Traders took some profits as Malaysia's trade surplus in May missed expectations. (Photo: Reuters)
Most emerging Asian currencies rose on Friday and were on track for weekly gains after surprisingly strong U.S. jobs data boosted risk appetites rather than cause worries that the Federal Reserve might start raising interest rates. The ringgit hit its highest level in more than seven months as investors expected inflows linked to 1Malaysia Development Bhd's (1MDB) plan to raise more than $3 billion through a stock market listing of its energy assets. The Philippine peso rose as the central bank is still expected to raise interest rates for the first time in three years as early as this month despite slower than-expected June inflation. Indonesia's rupiah gained on capital inflows and growing caution over possible intervention by the central bank to support the currency before Wednesday's presidential election. The dollar hovered near one-week highs against a basket of six major currencies after data on Thursday showed U.S. nonfarm payrolls (NFP) blew away most forecasts by rising 288,000 jobs in June. The healthy number bolstered Asian stocks and investors focused on growing risk appetites rather than expectations of a U.S. rate hike by the Fed. Emerging Asian currencies are likely to benefit in the short term from easier monetary policies of other major central banks, traders and analysts said. "It really depends on whether the post-NFP dollar euphoria can dislodge the search for yield amidst the current risk-on environment," said Emmanuel Ng, a foreign exchange strategist for OCBC Bank in Singapore. "That's the conundrum. Few are willing to join the Fed's party as yet, so carry may have legs yet," said Ng, adding that emerging Asian currencies are likely to stay firm for the time being. On Thursday, the European Central Bank left interest rates steady at record lows as expected, but said it stood ready to do more if necessary. Sweden's central bank slashed its key interest rate to 0.25 percent on Thursday, more than forecast. Such policies, along with a dovish Fed Chair Janet Yellen, caused investors to seek higher yields in Asia, helping regional currencies remain on the course for a second consecutive week of gains. So far this week, the rupiah has led regional appreciation with a nearly 1.0 percent rise against the dollar, according to Thomson Reuters data. At one point this week, the Indonesian currency had gained as much as 2 percent on expectations of a sizable trade surplus, but was pared when the surplus was disappointingly small. The ringgit followed it, having risen 0.8 percent. The Indian rupee, the South Korean won and the peso have each appreciated 0.5 percent.
RINGGIT- The ringgit gained as much as 0.4 percent to 3.1835 per dollar, its strongest since Nov. 21. A break of 3.2000 on Thursday triggered stop-loss dollar selling and exporters chased the Malaysian currency, traders said. Its non-deliverable forwards gained on demand from offshore hedge funds. Traders took some profits as Malaysia's trade surplus in May missed expectations, with higher import growth. Investors are keeping an eye on a monetary policy decision on July 10 as the central bank at the previous meeting signalled it may need to tighten monetary policy soon to counter a "continued build-up of financial imbalances".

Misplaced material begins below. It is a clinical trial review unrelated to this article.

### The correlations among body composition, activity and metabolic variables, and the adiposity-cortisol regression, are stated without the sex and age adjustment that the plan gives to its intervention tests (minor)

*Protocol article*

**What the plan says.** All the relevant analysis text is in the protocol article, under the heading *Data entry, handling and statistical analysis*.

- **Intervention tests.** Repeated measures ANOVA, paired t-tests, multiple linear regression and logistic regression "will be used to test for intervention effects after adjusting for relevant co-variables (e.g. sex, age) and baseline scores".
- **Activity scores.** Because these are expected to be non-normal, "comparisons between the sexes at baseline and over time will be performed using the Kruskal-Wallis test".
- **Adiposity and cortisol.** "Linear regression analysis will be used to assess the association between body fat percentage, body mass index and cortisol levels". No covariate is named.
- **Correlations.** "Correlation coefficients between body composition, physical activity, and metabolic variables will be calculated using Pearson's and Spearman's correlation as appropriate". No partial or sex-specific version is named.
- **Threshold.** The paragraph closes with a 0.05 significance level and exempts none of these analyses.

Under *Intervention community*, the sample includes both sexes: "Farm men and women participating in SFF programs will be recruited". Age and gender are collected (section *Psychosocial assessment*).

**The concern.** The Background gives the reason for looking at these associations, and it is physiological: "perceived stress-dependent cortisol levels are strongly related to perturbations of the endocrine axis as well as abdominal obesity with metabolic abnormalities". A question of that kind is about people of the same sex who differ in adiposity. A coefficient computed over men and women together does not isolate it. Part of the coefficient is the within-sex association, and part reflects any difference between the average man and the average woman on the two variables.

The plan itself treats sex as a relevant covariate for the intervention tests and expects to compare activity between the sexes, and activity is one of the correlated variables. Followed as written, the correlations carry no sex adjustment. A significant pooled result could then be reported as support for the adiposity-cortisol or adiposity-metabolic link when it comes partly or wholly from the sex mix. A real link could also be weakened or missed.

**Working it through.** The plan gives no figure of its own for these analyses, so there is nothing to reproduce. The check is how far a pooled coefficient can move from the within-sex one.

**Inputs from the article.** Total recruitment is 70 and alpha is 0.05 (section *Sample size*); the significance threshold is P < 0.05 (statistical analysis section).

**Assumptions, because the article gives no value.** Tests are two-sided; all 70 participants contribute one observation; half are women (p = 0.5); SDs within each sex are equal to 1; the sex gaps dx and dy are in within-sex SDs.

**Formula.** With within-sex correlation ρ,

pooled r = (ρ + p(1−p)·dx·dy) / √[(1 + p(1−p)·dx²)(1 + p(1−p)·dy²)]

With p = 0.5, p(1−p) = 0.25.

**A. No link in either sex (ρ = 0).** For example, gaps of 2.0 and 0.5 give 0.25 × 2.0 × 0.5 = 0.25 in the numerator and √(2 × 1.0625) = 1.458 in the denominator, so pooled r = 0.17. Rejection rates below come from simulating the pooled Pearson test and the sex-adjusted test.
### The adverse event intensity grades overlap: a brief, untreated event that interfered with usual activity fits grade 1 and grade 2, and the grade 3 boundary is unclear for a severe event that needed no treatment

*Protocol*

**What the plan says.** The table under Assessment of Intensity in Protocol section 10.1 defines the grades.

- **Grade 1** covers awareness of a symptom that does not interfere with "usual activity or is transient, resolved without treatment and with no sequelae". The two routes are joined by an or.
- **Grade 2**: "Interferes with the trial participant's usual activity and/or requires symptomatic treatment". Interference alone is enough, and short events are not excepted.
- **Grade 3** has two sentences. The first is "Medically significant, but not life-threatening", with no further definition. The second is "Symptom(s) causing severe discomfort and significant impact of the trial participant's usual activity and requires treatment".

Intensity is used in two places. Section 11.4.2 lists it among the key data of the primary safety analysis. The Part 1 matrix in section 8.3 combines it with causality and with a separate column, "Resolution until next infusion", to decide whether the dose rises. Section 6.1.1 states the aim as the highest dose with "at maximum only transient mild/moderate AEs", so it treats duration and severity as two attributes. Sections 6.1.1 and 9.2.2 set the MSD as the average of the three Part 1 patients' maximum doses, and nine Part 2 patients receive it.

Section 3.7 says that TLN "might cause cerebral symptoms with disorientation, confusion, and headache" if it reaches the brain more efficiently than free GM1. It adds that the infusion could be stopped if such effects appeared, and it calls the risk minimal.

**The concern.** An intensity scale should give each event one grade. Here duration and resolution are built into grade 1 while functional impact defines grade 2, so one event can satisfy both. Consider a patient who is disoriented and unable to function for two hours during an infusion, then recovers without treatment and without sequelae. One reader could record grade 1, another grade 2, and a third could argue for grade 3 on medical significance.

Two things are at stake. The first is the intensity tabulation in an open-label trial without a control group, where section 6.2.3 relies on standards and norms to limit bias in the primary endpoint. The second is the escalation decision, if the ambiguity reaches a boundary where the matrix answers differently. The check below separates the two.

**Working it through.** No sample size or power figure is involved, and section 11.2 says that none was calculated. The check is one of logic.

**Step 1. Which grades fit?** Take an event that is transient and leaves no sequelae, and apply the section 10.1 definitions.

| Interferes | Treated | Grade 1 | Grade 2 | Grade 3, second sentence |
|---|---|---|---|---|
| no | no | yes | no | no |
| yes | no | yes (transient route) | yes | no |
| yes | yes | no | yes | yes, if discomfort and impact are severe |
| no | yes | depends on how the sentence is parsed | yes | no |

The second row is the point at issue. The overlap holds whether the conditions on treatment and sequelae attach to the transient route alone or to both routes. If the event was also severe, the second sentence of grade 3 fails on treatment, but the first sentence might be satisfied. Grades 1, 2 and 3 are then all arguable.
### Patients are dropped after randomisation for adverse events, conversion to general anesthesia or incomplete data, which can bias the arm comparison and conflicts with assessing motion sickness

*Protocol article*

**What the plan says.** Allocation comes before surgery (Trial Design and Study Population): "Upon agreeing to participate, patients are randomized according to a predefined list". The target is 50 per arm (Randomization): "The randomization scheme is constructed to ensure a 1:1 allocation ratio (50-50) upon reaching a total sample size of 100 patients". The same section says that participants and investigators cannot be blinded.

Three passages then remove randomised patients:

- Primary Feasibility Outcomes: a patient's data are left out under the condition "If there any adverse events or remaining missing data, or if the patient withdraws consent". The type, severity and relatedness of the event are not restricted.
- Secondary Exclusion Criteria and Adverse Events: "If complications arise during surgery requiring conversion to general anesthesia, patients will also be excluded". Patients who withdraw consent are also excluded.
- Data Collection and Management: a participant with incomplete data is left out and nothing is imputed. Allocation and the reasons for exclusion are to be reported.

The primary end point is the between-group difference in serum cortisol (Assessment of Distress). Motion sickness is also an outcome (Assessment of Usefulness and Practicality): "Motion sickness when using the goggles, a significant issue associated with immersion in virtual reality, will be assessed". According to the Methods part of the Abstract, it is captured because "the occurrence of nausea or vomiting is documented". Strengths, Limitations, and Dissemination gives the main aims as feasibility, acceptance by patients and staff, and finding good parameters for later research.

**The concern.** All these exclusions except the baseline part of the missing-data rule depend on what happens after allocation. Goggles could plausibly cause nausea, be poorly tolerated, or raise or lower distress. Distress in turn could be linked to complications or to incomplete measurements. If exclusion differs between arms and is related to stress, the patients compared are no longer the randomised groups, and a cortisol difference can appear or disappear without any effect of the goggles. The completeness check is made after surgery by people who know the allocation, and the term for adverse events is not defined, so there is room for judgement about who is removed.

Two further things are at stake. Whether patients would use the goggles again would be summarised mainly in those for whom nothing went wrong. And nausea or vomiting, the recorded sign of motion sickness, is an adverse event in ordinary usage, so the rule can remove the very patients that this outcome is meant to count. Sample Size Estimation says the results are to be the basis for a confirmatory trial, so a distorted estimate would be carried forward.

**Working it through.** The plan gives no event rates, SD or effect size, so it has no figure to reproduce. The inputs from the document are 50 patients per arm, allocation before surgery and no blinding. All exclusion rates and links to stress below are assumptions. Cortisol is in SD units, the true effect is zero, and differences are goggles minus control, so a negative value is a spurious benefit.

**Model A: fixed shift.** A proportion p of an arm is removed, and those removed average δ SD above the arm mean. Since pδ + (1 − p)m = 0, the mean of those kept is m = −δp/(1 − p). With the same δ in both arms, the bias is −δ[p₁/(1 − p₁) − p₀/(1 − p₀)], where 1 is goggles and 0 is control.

PHILIPPINE PESO- The peso rose as Manila shares hit a 13-month high again. Earlier, the peso eased to as weak as 43.65 per dollar after data showing Philippine inflation in June came in slightly softer than market forecasts. The central bank governor said the monetary authority remains mindful of risks to inflation and will adjust monetary policy if needed. With expectations of a rate hike alive, the Philippine currency is expected to stay firm, traders said. "Today's CPI number lowered chances of a rate hike this month. But the market is looking at the longer term," said a senior Philippine bank trader in Manila. "Carry trades are still looking favoured in EM space," the trader said, referring to emerging markets.
The rupiah rose as investors covered short positions ahead of the presidential election on July 9. Foreign banks bought spot rupiah, while its non-deliverable forwards strengthened. Investors stayed wary of possible intervention. One trader in Jakarta said he suspected foreign banks bought the rupiah on behalf of the central bank. The official Jakarta Interbank Spot Dollar Rate, which Indonesia's central bank launched last year in an effort to manage exchange rate fluctuations, was fixed at 11,887 per dollar, firmer than the previous session's 11,963.